The role of Special Envoy on Freedom of Religion or Belief (FoRB) is less than 18 months old, but with a mandate to bring together efforts "across the UK Government, with faith actors and civil society to promote the UK's firm stance on religious tolerance abroad," it must remain a key feature of any incoming government.
The post was created in July 2018, by Conservative Prime Minister, Theresa May, who appointed Lord Ahmad of Wimbledon as the first Special Envoy on FoRB, a post he held alongside his other duties as Minister of State for the Commonwealth, UN and South Asia, and the Prime Minister's Special Representative on Preventing Sexual Violence in Conflict.
In September 2019, Prime Minister Boris Johnson appointed Rehman Chishti MP as Lord Ahmad's successor, who, despite being only the second Special Envoy, is also the first person in the government whose role is solely dedicated to FoRB.
Now, as the general election approaches, the Labour Party has pledged to "appoint a Special Envoy for Freedom of Religion or Belief to work across government to promote Freedom of Religious Belief in the UK and abroad", while the Liberal Democrats have stated that they will "Appoint an Ambassador-level Champion for Freedom of Belief."
In the lead up to Brexit, FoRB remains a relevant issue, not least because research by the Religious Freedom and Business Foundation suggests that the promotion of FoRB contributes to better economic and business outcomes. There is evidence that religious freedom reduces corruption, promotes peace and multiplies trust, all of which contributes to more favourable economic conditions and more productive trading relations.
The Special Envoy on FoRB is uniquely positioned within the Foreign and Commonwealth Office (FCO), reporting to both the Foreign Secretary and the Prime Minister to raise FoRB issues at the highest levels.
During his time as Special Envoy, Lord Ahmad was a vocal advocate for FoRB in the UK government and in international fora, such as the UN Human Rights Council (HRC). At the 40th session of the HRC in February this year, he raised concerns regarding the treatment of Uyghur Muslims in China, and Christians, Hindus and Ahmadi Muslims in Pakistan, among a range of issues. Having such an important advocate inside the UK government is invaluable, as it raises the profile of FoRB issues both nationally and internationally.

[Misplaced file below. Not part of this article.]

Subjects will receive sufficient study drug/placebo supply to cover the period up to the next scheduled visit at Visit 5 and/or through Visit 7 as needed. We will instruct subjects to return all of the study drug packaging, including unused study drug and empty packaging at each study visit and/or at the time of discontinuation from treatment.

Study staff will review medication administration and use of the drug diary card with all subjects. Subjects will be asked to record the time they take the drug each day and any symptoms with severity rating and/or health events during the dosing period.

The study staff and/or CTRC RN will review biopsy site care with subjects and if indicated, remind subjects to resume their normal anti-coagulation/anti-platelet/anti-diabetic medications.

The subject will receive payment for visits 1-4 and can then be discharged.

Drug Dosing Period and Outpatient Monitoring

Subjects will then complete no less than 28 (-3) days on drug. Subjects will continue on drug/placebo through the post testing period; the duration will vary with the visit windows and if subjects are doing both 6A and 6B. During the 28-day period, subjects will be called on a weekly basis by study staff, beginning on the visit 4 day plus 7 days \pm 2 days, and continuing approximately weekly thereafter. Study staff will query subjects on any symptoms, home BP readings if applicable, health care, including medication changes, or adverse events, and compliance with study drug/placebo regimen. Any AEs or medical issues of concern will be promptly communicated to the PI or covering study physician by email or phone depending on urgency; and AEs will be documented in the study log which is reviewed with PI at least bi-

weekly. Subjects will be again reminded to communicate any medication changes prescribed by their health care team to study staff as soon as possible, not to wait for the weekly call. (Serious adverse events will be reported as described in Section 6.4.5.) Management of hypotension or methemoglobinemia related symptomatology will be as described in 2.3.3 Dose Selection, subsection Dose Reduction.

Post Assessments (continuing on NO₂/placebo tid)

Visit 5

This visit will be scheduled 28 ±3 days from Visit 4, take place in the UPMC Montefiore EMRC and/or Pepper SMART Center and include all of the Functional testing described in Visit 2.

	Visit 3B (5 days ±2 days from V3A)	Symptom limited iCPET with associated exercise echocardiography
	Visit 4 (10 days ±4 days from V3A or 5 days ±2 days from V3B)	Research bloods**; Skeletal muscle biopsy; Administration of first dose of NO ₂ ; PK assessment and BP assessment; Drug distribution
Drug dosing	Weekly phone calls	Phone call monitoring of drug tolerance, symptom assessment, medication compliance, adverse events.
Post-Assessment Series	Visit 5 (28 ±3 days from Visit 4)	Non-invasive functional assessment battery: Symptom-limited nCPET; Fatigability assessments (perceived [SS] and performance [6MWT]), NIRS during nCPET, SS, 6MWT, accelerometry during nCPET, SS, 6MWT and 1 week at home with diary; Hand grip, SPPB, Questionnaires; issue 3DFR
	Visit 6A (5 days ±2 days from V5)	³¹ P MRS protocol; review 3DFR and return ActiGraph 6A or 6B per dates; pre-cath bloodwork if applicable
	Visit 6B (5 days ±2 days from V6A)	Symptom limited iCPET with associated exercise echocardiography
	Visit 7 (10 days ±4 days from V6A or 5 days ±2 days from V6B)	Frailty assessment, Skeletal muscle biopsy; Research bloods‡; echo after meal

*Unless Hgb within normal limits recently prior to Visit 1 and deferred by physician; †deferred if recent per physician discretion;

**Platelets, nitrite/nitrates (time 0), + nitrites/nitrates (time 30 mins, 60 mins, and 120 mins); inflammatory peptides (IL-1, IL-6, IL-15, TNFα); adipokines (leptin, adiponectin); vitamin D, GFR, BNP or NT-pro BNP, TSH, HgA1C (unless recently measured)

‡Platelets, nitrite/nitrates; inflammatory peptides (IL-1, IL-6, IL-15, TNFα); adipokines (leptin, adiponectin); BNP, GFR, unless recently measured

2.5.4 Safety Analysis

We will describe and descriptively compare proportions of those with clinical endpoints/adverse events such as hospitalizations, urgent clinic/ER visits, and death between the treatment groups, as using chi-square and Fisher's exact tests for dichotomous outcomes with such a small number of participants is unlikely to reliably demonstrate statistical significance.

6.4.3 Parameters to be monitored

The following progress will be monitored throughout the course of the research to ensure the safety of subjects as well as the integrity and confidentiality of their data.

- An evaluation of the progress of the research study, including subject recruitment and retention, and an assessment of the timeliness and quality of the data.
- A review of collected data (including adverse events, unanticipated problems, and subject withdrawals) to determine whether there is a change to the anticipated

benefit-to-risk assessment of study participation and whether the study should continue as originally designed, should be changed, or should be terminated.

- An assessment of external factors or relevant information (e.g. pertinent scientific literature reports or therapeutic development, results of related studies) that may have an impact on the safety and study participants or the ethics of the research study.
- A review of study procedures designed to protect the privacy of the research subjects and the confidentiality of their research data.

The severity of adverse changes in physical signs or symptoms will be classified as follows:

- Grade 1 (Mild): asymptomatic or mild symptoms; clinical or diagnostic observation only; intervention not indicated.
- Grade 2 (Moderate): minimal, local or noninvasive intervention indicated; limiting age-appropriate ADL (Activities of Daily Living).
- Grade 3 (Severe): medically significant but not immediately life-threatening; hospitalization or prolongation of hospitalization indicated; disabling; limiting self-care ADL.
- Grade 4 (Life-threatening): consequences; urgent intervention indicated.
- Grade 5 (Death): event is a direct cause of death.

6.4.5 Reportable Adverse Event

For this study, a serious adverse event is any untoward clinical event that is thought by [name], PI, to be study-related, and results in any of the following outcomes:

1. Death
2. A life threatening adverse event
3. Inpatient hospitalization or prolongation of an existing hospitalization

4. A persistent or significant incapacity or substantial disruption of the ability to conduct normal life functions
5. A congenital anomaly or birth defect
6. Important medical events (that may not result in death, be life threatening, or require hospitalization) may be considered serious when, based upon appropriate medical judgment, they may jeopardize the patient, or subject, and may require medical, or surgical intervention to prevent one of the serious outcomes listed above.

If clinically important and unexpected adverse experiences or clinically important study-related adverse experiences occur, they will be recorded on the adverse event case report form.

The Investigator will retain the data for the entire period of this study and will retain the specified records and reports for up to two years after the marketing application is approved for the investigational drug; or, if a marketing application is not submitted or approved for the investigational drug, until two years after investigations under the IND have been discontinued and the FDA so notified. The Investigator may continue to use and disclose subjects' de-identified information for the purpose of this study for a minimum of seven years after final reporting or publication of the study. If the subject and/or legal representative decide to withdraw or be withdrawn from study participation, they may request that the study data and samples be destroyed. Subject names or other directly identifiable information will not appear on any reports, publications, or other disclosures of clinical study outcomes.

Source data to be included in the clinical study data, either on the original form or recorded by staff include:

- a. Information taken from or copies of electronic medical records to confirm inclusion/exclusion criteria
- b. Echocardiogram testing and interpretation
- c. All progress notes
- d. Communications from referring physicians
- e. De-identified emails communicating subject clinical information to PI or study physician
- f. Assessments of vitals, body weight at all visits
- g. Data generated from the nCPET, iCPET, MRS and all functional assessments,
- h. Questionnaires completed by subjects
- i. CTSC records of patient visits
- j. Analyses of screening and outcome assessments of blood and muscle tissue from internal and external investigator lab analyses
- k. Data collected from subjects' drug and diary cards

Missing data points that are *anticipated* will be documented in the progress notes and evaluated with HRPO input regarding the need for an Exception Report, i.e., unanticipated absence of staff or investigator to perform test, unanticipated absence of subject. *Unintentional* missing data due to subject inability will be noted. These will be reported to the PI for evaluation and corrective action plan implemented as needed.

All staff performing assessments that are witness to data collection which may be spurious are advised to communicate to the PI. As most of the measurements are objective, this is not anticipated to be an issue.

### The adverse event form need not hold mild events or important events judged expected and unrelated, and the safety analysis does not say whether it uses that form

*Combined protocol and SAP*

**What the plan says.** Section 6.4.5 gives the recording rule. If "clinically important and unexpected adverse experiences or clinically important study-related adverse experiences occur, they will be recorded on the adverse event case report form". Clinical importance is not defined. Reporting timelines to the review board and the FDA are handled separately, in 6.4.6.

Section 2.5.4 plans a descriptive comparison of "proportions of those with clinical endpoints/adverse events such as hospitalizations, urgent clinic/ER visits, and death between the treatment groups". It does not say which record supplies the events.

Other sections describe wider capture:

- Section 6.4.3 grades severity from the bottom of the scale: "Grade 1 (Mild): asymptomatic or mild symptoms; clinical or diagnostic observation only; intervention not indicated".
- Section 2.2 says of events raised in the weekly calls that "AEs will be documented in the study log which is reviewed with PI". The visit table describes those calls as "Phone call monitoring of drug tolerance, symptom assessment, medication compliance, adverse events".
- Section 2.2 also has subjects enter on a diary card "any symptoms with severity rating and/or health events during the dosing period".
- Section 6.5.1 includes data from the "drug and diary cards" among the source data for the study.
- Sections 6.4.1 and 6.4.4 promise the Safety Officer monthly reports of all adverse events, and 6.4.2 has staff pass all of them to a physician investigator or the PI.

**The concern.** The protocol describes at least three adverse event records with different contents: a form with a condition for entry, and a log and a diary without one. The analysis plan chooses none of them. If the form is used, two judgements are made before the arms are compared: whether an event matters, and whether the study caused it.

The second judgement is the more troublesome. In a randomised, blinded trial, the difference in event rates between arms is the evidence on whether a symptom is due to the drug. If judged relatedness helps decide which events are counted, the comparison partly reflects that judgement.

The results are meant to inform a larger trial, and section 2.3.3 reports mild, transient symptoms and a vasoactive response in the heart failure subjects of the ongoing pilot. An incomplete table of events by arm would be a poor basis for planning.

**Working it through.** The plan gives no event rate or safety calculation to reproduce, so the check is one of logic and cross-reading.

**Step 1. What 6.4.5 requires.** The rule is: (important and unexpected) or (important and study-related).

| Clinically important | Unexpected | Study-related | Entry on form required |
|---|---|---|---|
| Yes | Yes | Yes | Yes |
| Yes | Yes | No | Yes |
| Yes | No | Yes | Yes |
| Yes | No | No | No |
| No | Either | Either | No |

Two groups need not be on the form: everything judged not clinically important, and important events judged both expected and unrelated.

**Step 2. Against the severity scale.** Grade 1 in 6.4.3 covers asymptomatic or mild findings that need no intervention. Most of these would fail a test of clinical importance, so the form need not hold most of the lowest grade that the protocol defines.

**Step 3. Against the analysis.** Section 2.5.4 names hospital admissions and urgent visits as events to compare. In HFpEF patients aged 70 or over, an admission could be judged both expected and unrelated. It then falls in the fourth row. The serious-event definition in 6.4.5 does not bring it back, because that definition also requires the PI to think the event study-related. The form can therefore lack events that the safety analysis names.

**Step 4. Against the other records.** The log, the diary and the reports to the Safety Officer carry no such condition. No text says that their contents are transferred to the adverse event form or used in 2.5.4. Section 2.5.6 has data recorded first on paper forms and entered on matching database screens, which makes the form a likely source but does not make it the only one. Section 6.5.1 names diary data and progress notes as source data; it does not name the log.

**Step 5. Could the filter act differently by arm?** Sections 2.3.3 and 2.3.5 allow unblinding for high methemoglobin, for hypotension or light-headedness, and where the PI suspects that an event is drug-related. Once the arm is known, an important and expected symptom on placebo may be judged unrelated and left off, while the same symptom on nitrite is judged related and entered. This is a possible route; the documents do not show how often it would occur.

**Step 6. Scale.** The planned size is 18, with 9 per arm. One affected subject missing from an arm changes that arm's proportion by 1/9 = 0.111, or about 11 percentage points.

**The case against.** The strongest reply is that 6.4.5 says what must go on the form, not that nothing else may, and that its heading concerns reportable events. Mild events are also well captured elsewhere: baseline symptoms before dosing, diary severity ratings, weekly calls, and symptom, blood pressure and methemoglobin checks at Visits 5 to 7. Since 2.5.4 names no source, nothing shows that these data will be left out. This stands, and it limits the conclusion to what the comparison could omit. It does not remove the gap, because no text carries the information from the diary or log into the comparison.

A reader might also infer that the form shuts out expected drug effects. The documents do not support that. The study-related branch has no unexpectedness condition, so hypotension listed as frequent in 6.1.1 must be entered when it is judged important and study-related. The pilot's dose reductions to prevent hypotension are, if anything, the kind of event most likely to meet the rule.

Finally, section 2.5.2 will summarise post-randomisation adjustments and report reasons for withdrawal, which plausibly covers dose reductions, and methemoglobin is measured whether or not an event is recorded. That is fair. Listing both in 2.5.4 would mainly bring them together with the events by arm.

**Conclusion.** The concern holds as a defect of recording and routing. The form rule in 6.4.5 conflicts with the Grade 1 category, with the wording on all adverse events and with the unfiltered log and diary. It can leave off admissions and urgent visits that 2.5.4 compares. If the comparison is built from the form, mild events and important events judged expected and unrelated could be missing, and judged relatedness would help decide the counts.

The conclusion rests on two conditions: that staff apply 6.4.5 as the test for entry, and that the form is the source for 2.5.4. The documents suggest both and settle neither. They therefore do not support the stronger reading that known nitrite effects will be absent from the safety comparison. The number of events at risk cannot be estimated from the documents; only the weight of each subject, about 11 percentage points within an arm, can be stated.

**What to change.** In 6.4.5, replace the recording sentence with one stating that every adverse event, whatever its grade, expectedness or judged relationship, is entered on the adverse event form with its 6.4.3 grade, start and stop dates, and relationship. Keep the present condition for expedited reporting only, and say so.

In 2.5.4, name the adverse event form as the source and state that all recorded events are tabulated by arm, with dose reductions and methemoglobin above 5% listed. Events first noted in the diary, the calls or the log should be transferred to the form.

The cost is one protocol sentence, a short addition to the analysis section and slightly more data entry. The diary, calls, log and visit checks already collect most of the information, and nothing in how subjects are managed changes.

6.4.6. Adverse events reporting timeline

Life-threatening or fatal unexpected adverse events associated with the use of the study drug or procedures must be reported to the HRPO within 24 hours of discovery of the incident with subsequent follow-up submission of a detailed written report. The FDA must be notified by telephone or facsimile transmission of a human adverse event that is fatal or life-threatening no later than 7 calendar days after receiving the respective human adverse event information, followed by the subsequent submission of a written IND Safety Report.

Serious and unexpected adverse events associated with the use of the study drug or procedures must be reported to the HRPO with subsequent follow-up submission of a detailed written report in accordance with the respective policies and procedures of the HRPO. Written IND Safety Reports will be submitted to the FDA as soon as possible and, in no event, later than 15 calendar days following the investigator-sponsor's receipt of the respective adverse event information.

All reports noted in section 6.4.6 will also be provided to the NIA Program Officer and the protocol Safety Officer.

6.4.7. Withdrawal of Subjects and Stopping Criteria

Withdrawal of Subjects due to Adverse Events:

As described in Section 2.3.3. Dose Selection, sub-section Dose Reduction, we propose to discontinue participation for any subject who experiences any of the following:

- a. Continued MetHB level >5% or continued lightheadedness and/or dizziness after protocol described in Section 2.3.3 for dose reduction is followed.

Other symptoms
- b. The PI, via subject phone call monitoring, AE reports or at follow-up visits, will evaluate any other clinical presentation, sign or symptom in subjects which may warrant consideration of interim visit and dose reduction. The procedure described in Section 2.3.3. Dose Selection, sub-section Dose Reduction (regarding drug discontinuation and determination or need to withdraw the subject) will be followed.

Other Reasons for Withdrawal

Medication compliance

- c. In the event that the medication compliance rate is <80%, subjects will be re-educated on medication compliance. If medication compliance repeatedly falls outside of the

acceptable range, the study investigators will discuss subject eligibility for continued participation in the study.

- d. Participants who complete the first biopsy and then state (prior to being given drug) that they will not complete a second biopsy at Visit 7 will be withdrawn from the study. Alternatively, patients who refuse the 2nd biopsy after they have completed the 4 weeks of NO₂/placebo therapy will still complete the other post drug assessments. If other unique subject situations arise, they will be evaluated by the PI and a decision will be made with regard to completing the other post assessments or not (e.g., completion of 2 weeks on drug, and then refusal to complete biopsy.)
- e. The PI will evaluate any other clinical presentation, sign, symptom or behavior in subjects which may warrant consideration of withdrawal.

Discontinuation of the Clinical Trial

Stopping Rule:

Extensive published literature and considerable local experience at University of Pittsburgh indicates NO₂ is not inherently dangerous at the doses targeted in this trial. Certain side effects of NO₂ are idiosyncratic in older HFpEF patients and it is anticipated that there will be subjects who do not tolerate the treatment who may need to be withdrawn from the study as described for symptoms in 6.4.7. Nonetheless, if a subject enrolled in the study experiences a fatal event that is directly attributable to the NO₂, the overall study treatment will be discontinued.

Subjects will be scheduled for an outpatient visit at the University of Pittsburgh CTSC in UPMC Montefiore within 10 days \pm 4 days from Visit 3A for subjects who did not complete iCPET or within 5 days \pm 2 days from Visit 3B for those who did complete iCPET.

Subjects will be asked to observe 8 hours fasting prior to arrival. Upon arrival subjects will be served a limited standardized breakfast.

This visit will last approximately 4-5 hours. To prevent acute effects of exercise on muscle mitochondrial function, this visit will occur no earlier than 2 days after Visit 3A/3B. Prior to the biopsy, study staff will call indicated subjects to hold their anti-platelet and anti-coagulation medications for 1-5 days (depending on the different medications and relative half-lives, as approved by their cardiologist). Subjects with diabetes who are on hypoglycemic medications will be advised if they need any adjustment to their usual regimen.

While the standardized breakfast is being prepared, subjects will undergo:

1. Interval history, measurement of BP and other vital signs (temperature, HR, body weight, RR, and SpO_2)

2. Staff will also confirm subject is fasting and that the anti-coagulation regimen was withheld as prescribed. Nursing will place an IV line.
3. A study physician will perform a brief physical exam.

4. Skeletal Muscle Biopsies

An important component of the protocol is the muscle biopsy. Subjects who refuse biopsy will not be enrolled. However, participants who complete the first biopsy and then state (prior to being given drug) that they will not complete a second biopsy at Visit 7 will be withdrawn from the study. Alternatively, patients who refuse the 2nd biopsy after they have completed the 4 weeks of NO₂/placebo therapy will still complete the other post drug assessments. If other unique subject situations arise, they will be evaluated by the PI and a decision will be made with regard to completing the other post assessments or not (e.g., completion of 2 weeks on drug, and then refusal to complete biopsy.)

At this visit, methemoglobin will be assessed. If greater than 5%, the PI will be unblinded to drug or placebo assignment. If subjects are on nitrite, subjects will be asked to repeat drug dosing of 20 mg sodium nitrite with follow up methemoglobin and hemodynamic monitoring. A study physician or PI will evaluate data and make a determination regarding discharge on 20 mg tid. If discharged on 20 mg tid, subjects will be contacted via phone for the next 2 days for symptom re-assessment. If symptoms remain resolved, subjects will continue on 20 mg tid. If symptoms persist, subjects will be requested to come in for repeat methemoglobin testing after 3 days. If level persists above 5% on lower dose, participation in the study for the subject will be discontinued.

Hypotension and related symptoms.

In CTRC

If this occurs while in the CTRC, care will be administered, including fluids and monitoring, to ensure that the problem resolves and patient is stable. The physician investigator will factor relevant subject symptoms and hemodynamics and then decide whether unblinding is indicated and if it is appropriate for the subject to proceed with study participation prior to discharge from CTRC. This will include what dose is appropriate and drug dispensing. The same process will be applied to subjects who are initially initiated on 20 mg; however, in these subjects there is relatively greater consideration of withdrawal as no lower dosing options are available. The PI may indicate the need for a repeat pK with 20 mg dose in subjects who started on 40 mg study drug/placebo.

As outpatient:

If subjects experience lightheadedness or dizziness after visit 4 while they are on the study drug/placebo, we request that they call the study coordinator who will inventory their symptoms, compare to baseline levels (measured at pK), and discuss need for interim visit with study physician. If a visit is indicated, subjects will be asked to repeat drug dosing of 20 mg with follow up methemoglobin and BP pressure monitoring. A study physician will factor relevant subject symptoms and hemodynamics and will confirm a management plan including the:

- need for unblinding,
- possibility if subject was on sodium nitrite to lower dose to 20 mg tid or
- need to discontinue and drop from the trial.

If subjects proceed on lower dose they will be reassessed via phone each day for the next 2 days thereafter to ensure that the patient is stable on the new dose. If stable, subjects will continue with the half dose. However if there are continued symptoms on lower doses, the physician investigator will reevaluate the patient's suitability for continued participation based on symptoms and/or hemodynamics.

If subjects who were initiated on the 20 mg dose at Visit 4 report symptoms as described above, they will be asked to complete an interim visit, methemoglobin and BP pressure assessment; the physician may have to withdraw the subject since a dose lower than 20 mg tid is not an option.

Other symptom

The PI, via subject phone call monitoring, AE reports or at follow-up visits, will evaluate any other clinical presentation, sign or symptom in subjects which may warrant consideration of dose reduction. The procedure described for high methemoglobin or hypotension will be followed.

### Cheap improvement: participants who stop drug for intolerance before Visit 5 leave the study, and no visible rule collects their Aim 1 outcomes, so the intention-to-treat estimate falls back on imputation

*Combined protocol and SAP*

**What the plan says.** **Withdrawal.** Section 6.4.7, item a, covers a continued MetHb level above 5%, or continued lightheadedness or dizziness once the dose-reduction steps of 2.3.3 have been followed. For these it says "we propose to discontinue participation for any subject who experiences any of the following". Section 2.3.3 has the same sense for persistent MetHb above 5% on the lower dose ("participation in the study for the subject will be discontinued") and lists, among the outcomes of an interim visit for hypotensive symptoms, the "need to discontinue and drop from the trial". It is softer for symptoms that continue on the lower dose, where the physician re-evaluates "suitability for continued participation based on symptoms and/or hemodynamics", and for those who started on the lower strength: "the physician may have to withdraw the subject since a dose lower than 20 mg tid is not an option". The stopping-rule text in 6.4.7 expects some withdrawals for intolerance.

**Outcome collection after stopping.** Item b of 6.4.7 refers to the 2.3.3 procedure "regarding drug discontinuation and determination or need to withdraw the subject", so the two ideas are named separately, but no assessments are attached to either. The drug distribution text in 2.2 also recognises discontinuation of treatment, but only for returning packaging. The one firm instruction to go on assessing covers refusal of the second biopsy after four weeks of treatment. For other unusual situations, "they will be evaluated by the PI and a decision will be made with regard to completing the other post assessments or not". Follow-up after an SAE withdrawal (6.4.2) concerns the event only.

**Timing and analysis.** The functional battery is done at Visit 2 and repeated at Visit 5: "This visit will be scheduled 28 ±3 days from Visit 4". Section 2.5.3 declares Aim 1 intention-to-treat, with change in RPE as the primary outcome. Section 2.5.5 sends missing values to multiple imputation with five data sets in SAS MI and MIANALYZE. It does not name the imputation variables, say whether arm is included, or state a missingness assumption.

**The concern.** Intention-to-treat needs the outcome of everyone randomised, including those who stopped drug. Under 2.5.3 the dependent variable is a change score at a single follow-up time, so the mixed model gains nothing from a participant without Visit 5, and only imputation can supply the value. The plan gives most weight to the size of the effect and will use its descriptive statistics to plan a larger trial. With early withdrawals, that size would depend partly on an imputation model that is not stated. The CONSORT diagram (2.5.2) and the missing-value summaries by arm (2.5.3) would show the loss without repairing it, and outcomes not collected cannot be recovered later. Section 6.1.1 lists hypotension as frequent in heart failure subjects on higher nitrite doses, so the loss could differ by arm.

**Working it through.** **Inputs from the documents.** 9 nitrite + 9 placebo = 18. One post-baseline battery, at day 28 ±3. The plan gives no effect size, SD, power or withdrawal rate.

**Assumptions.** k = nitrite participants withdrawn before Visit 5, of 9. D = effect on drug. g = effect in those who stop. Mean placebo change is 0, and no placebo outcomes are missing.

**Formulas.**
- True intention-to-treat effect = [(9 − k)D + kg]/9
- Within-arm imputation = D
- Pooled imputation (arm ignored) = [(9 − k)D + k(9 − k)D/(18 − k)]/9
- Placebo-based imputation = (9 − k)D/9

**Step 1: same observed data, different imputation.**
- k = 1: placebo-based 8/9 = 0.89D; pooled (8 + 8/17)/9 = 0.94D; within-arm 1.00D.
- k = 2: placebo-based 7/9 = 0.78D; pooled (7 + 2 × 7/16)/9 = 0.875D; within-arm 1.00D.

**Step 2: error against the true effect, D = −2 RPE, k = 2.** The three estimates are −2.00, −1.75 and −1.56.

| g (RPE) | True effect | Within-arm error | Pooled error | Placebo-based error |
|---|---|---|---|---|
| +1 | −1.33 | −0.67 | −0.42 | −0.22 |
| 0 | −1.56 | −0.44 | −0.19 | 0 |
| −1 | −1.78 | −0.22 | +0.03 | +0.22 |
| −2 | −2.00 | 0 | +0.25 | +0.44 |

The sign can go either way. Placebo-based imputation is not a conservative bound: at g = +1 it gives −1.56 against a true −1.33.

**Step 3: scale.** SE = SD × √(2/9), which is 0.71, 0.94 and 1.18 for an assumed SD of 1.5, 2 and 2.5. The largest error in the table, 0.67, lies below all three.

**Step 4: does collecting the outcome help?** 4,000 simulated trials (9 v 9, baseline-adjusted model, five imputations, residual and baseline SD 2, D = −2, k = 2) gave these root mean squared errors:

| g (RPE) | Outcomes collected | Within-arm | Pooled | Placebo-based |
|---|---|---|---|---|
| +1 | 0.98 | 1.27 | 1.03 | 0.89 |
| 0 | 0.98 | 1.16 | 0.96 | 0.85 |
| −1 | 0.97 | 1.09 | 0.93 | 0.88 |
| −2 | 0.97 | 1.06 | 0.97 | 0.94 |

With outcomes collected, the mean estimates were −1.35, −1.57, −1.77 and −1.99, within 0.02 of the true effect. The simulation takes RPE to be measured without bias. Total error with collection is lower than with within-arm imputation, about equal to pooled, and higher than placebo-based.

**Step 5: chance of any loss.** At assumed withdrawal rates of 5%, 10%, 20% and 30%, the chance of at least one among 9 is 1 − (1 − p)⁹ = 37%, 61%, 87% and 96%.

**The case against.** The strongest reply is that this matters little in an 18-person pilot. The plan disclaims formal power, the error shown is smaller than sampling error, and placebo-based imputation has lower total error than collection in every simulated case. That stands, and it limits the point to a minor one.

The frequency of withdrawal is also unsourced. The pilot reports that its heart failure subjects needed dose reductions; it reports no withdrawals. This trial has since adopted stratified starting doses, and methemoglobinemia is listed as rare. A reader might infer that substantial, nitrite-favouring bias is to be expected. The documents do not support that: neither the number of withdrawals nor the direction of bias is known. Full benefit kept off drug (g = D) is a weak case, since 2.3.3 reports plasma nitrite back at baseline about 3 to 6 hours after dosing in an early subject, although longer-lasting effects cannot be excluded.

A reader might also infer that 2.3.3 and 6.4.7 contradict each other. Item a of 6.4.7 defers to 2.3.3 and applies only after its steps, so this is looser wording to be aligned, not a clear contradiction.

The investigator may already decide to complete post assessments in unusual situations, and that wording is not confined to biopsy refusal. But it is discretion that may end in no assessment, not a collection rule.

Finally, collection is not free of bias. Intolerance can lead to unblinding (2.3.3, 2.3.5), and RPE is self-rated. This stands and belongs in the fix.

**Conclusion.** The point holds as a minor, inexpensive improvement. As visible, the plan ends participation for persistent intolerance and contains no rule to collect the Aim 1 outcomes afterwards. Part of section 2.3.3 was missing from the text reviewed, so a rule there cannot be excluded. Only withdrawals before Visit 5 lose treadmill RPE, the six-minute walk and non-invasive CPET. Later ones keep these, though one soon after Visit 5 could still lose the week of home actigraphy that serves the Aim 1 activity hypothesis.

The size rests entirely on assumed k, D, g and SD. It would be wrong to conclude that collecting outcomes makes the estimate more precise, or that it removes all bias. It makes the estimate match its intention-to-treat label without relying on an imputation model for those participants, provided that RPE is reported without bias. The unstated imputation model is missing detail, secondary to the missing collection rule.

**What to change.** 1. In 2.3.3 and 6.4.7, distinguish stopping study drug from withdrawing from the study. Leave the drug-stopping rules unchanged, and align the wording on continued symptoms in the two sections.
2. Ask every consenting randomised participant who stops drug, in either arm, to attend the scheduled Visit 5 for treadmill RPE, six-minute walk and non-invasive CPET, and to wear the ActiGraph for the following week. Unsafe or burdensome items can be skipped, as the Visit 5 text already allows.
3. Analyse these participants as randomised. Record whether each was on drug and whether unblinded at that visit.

The Special Envoy is also responsible for highlighting the UK's concerns about the situation of FoRB in countries with whom the UK is engaged in bilateral dialogues. In February 2019 Lord Ahmad visited Pakistan, where he raised UK concerns about FoRB and the protection of religious minorities with the country's Foreign Minister and Human Rights Minister.
Since Rehman Chishti was appointed, he has taken a leading role in taking forward the recommendations of the recent Independent Review into FCO Support for Persecuted Christians, led by the Bishop of Truro.
The Truro report acknowledges that FoRB is a fundamental human right upon which many others are dependent, and urges the FCO to make it "central to FCO operation and culture." For the FCO to fulfil this recommendation the Special Envoy role must be maintained and prioritised by the position holder in the aftermath of the general election.
Any UK Special Envoy on FoRB should seek to work closely with his or her EU counterpart, Ján Figel, who has been the Special Envoy for the promotion of freedom of religion or belief outside the EU since the role was created in May 2016. Despite having his mandate renewed annually and a lack of sufficient human and financial resources, Mr Figel has had a remarkable impact during his time as Special Envoy. He has travelled widely, meeting with national leaders, religious dignitaries, human rights defenders, academics and others, and speaking at international conferences and public events. With the ending of tenure of the Juncker Commission, it is vital that the incoming Commission renews, strengthens and further empowers the Special Envoy's mandate.
Mr Figel's active presence on the international political stage and his persistence in raising FoRB in complex diplomatic circumstances has appreciably raised the visibility of EU engagement with this fundamental human right, something the UK should seek to replicate.
The UK has a long history of promoting human rights, including the right to FoRB, in international fora around the world. The incoming government must continue this tradition by ensuring that a Special Envoy receives sufficient financial and human resources to promote FoRB and implement the Truro recommendations in full.
Mervyn Thomas is the Chief Executive of Christian Solidarity Worldwide, a human rights organisation specialising in freedom of religion or belief.